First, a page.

Shall we explore the consequences of not resting? Well, for the Israelites, the consequences were grave & obvious. God still loved & provided for them, but the good, sweet, & provisional things of the land (God’s rest) were out of their reach, eventually being possessed way later by relatives, leaving the Israelites to tromp around the same territory seemingly without end. Imagine the sandals they must have gone through! And the directional confusion – say, haven’t we been here before?!
I think each of us could identify a list of the personal consequences that would befall us should we choose to not rest. God’s provision of rest not only covers the larger, more eternally focused reasons (Jesus, the free gift of salvation & trusting in His provision), but the smaller, more annoying, life reasons (sickness, high emotional expenditures, loss of the car keys at a really ticklish time, joylessness) as well. So by resting, are we acknowledging that everything we have – salvation, forgiveness of sins, eternal life, joy, keys – come free from God? That by actually resting we are saying ‘Amen!’ to our Provider; honoring Him, His creation & plan with our stopping?
Is there value in resting then? Loads. Is there a way to rest well? Yes. As varied as the sock drawer thing I mentioned earlier – but with the proviso that all rest be done in honor of Him Who fashioned rest – the One Who gives us this precious gift.
Michael Frost in his excellent book, ‘Seeing God In The Ordinary’, speaks of a discipline called Kavanah. This is the process of ‘slowing down’. This slowing down, can amazingly be done whilst one is active & productive, as well as when one simply stops. In other words, one can slow down while sitting in traffic, or working in the garden, or running errands, etc., as well as when one becomes still. ‘Seeing God in the ordinary is not only about how full or empty your calendar is, but about how attentive you’re prepared to be even if rushing around … The discipline of Kavanah involves the preparedness for us to see that every action can be completed with an orientation toward God … To those who embrace Kavanah, the true meaning of life is revealed in the deed. What matters is not what is being done, so much as the fact that every act is filled with sanctity – that is, with God-oriented intent … even the most profane, non-religious activity can be given a God-oriented intent.’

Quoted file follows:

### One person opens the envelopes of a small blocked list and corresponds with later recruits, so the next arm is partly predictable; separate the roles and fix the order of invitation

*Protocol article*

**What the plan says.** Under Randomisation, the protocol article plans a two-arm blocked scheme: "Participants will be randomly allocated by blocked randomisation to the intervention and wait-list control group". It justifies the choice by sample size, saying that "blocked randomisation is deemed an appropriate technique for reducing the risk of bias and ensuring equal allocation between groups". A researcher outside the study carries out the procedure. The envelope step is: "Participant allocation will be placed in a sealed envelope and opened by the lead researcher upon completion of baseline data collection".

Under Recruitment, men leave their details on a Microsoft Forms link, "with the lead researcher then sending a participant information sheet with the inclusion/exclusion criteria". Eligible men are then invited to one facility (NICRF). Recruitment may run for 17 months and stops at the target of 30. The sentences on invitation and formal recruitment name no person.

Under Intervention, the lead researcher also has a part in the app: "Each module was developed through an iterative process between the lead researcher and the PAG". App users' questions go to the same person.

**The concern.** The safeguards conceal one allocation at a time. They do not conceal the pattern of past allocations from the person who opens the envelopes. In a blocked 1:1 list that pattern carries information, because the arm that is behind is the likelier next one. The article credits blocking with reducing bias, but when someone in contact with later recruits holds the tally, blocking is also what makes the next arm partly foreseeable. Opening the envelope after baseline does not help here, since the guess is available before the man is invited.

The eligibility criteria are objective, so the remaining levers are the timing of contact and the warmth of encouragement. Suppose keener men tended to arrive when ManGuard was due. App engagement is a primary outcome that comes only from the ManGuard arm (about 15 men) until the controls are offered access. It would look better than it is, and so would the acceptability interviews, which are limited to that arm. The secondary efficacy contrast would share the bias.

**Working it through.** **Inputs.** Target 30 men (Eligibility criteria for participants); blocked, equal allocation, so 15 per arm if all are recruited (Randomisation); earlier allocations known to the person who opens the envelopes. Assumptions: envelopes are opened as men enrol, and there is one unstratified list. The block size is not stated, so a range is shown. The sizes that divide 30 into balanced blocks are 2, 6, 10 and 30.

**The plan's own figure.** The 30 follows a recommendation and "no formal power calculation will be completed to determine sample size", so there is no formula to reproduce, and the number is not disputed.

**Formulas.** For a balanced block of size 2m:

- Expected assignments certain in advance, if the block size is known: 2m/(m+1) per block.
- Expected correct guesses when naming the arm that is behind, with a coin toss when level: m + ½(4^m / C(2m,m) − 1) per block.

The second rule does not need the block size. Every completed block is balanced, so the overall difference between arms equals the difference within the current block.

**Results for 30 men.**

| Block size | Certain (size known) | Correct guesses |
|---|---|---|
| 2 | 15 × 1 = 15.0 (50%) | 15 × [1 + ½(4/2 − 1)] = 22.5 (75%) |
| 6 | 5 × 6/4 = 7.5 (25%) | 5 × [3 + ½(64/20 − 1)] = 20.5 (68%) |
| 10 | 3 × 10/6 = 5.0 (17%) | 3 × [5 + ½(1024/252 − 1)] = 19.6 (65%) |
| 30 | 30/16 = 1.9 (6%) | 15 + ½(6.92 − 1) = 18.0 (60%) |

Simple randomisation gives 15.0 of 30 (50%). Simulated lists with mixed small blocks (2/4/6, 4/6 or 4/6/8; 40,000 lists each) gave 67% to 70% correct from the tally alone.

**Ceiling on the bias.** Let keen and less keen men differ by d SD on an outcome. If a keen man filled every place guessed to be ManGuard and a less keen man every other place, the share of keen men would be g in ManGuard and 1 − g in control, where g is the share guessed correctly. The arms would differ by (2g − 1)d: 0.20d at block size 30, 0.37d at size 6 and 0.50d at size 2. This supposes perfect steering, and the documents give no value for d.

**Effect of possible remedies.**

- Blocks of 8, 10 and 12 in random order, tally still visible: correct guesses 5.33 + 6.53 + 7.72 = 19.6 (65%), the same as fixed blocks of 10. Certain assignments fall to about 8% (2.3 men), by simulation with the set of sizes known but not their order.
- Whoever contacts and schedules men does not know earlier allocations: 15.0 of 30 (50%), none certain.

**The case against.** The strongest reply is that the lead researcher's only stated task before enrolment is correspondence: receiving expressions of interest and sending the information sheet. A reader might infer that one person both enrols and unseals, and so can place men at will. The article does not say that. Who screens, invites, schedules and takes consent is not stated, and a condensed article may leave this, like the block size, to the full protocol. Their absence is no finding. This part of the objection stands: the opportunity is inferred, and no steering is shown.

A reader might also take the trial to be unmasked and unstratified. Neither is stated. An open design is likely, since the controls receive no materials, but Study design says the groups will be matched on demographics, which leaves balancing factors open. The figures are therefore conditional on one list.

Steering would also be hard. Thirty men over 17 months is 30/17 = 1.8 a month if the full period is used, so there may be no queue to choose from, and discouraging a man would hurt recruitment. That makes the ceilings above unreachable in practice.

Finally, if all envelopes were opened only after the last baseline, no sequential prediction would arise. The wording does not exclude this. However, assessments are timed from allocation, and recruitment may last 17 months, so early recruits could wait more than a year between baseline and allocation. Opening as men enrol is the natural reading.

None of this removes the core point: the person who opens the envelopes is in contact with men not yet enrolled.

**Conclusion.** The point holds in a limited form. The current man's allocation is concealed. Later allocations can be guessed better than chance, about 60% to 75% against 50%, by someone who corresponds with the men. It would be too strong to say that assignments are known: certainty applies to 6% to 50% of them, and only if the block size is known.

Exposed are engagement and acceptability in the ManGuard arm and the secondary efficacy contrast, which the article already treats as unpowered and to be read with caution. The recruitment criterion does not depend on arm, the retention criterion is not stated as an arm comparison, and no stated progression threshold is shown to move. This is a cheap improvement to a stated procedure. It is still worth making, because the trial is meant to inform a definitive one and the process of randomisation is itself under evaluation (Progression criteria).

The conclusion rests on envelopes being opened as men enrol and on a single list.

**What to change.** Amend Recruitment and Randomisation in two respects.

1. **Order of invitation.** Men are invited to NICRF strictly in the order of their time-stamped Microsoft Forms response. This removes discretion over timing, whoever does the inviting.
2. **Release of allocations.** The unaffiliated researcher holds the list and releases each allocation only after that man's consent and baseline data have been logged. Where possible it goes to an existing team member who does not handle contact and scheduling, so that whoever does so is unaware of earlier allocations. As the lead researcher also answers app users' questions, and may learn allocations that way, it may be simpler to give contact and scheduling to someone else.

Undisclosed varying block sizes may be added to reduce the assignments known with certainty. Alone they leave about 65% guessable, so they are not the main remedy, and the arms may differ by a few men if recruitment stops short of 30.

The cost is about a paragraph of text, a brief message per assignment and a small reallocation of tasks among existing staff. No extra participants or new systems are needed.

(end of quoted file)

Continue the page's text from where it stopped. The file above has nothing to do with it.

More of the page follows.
Psalm 23 speaks with poetic power about rest (comments mine):
The Lord is my Shepherd, I shall not want (He gives me all I need).
He makes me lie down in green pastures (He stops me & says, ‘Rest dear one.’);
He leads me beside still waters (He provides serenity & healing water to drink).
He restores my soul (He indeed, in every way, restores my soul);
I will adopt the great words of our Pastor Dan when he gently surveys the people before him and says, ‘How do I land this thing?’. Well, let me leave you with yet another question. Remember at the beginning of this article, how I mentioned habits? I am taking you back there. What is a habit you can start right now to take yourself further along this road of rest?
Just one thing for now – a small step. But a step toward rest & God.